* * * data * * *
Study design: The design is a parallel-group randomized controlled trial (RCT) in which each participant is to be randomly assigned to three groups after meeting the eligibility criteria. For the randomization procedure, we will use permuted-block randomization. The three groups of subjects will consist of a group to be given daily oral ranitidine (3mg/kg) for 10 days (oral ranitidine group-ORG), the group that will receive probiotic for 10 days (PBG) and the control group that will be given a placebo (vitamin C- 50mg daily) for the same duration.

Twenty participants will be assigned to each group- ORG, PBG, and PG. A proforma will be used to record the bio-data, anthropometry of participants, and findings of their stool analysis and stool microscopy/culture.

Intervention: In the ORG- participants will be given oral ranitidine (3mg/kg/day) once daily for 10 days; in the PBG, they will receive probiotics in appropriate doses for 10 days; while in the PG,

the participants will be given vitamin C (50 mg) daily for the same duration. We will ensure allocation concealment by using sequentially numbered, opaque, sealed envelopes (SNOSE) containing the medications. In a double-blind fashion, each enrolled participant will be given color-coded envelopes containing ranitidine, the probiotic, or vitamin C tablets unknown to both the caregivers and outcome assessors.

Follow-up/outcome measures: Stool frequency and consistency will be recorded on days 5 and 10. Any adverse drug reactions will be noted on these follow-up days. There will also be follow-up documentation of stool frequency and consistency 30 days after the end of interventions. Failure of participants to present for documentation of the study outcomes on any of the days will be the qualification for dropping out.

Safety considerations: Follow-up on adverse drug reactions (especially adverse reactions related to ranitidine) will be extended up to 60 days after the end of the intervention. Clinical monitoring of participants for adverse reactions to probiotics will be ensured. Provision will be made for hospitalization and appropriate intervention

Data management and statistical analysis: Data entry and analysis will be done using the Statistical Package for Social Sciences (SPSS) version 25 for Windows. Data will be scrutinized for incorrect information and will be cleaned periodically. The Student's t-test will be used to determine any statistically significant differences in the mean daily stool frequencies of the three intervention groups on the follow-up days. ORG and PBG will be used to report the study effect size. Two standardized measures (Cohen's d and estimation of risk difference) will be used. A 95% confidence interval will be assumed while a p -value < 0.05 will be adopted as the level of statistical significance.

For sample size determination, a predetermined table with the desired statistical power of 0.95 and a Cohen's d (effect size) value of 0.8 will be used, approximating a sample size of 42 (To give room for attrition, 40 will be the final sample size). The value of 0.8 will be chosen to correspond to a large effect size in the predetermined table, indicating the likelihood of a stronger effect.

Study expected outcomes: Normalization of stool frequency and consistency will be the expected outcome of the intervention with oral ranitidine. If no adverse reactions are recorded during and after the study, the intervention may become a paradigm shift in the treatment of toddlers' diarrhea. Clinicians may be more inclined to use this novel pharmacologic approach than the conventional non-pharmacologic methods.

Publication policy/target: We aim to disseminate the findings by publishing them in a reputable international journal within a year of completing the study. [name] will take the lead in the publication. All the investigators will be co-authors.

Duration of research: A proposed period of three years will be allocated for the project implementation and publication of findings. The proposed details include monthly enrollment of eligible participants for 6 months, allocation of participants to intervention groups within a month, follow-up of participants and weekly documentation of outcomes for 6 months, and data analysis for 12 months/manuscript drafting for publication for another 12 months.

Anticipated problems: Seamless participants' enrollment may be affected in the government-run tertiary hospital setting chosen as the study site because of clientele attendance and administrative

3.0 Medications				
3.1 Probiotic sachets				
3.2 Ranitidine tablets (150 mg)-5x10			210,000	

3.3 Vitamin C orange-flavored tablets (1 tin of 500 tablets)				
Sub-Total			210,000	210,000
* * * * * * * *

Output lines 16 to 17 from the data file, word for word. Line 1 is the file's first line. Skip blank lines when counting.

3.3 Vitamin C orange-flavored tablets (1 tin of 500 tablets)				
Sub-Total			210,000	210,000